Should You Re-Gift?

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Recently, hocked up on caffeine and Rescue Remedy, I tackled one of the most hideous annual events that I put myself through, that being the start of my Christmas Shopping.

I always have very good intentions. I have a list and a few ideas for each person. I then put on some comfortable shoes and mentally prepare myself but then something happens. I get to said shops and get giddy. So many people rushing around, bumping into you, sticking little bits of paper into your hand doused in the scent that some marketing company did a deal with Miley Cyrus to plug.

The Christmas music lingering in the background like some sort of ghoulish reminder that you must spend your money, and preferably in that particular store.

And the thought of emptying my bank account right down until I can see the bottom of it?

Tis the season to be broke.!

Then I get fed up and headed home, vowing to finish the rest of it online. But then what if stuff doesn’t turn up, like last year when I was forced to regift something?

Re-gifting is one of the most insulting things one can do to another human being. Well that and starting your sentence with “Your Momma…” But let’s not jump on our moral high horse just yet? We all do it….

How do I know this? Because this year Australians will spend $450 million dollars on unwanted Christmas Presents and where do those presents end up? Either for sale on a website, or your “Present Cupboard.” Right now if you punch in Unwanted Gift into Ebay, you will find 854 people trying to cash in on their unloved presents. That figure is expected to rise dramatically come December 26.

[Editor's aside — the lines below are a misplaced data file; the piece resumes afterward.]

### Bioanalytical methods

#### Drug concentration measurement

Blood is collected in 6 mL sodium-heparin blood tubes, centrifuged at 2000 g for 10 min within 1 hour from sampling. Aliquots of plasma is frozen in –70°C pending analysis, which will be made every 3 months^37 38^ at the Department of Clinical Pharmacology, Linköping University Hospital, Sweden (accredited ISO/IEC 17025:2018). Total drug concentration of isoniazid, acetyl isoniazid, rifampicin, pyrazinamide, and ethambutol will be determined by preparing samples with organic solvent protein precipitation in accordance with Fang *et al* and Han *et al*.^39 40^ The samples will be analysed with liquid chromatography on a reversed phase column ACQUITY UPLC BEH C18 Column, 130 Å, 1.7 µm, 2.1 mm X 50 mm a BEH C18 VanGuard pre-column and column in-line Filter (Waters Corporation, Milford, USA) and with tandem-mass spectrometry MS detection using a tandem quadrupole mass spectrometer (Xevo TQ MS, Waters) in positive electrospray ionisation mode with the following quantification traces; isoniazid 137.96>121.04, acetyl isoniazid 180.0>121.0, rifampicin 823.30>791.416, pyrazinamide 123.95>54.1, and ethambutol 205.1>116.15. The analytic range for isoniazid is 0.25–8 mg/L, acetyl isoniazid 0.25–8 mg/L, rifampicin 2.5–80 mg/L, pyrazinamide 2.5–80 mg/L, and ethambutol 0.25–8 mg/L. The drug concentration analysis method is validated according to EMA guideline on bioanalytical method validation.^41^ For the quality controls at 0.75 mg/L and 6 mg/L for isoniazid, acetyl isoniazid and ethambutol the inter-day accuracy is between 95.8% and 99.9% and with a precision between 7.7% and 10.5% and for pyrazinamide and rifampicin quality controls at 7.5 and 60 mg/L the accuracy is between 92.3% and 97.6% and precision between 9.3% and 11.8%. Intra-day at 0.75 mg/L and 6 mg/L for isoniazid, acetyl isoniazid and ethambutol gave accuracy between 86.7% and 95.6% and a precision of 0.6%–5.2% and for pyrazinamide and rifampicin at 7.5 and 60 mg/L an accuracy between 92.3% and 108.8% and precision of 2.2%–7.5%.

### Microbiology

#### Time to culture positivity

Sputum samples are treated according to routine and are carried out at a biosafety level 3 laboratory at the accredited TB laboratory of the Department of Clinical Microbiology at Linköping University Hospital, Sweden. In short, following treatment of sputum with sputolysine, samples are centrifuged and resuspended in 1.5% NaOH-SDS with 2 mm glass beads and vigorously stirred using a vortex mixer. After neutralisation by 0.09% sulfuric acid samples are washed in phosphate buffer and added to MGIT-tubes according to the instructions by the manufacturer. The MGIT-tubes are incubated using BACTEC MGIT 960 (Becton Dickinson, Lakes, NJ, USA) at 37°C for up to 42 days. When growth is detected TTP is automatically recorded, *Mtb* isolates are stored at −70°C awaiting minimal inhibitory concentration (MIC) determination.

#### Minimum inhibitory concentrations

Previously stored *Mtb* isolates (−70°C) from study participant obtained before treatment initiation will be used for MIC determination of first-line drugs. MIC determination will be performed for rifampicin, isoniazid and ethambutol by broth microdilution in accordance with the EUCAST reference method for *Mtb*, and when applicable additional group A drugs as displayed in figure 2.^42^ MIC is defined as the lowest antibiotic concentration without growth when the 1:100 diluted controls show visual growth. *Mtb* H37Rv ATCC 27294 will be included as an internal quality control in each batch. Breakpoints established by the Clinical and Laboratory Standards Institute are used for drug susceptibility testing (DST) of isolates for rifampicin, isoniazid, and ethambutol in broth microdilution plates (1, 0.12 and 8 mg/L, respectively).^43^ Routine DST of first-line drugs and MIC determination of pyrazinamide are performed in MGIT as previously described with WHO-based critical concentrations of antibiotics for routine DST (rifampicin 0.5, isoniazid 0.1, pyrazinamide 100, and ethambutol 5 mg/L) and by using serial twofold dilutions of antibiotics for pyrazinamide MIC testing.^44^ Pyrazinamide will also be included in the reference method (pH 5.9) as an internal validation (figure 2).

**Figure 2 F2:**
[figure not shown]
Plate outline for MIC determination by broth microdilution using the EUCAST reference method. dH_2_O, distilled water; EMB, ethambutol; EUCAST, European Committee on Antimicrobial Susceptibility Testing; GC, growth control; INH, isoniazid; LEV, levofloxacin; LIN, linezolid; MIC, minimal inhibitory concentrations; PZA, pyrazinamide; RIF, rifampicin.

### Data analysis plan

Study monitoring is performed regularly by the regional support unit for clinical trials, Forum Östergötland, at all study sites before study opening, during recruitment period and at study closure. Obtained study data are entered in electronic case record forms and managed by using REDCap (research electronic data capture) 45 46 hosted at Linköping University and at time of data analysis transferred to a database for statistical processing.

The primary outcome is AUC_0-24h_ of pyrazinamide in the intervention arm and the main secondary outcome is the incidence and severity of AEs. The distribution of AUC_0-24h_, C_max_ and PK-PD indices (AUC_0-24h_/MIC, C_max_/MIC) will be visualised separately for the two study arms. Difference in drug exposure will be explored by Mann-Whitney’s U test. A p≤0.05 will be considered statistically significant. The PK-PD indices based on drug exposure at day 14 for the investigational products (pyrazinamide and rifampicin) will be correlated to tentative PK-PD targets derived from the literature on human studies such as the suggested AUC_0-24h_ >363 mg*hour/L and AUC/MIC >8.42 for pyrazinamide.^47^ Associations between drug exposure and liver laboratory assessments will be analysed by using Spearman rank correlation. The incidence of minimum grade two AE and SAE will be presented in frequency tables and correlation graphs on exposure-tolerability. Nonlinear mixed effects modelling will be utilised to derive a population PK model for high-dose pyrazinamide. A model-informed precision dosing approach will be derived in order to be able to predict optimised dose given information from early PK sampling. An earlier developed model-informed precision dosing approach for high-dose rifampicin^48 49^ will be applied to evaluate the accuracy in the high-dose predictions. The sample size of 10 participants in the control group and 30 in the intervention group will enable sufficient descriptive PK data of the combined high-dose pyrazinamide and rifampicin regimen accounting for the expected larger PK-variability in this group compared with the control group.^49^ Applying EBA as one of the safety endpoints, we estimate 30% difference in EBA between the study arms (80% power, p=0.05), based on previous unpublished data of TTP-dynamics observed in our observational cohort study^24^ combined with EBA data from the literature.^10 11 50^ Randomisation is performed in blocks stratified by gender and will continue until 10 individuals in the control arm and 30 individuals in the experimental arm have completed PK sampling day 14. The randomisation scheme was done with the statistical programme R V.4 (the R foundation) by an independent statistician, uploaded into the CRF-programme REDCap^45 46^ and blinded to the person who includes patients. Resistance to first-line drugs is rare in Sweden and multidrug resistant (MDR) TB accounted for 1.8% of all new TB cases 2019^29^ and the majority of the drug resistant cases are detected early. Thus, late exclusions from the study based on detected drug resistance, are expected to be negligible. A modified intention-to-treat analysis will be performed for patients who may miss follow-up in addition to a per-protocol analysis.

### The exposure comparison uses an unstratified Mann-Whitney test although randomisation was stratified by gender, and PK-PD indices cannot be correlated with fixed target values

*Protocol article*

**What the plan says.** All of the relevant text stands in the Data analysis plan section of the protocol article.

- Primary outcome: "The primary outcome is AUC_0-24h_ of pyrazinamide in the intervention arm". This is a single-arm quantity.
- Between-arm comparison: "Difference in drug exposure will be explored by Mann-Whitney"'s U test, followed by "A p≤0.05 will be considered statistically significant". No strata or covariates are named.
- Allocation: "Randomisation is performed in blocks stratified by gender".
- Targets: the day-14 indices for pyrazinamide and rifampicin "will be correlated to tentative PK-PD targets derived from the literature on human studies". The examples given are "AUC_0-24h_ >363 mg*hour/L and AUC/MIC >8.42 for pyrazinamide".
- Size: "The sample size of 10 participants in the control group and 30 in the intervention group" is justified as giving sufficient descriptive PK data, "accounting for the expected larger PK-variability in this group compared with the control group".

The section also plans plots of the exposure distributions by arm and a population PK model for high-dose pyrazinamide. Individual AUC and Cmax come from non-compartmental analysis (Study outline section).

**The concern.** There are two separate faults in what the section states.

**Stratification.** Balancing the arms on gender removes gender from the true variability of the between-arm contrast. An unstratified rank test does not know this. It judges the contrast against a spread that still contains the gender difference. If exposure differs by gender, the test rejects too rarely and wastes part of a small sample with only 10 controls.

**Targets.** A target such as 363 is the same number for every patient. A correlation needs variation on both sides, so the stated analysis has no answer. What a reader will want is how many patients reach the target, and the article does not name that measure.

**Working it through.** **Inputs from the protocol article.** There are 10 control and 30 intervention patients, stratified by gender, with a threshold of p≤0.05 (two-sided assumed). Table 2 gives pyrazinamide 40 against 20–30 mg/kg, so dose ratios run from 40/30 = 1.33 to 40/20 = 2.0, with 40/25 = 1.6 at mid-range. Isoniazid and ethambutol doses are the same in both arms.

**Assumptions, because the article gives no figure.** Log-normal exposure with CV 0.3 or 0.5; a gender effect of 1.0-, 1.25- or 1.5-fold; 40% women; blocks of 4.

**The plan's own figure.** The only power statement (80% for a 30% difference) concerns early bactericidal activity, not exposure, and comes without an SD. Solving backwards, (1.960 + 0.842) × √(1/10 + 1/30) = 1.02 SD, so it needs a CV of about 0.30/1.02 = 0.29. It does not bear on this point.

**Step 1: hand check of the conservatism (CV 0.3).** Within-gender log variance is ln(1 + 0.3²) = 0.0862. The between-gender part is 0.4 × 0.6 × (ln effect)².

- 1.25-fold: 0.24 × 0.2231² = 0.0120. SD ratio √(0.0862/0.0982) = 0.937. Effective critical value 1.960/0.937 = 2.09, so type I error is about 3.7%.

Last year I re-gifted a hamper, containing helpful things like blanched almonds and suspicious looking condiments, to an acquaintance who turned up for a drink holding a Christmas Cake sourced from Baker’s Delight. It was awkward and obvious that both items were not actually purchased with our own money. Mine came from company as a thank you for some work I had done, while hers? Well she had won it in a promotion!

It was a good laugh had by all when confessions were made. And it taught me never to regift again. But it still goes on.

American Editor Natalie Bahadur has even come up with a guide for those who insist of recycling their gifts.

  1. The item must be brand new.
  2. Be sure the person who gave you the gift doesn’t know the person receiving it.
  3. Never regift something that you have had hanging around for years.
  4. Never regift items that someone has hand made for you.
  5. Take the time to rewrap the gift and attach new bows or ribbons.

And my extra one?

  1. Don’t be such a tight-ass and don’t do it in the first place.

But how can you give someone a gift that you know they will truly like and where you know that you are not wasting your cash? Well some smart cookie has invented an Ap to fix that issue. According to Kylie Barrow, creator of The Gift Register

For the person receiving the inappropriate gift it is not only awkward but also frustrating for them having to exchange, return or regift unwanted presents. It’s an unnecessary waste of their time and resources.

By using The Gift Register app you can create lists of gift suggestions you’d like to receive which can then be shared with your family and friends or curated for special occasions.

While I think it is a great idea, is it a cop out? And what will become of the dusty collection of soaps and body lotions that you have built up over the past few years?

And the hampers? Won’t somebody think of the hampers?

Regifting.

Confess all and Repent in the Spirit of Christmas!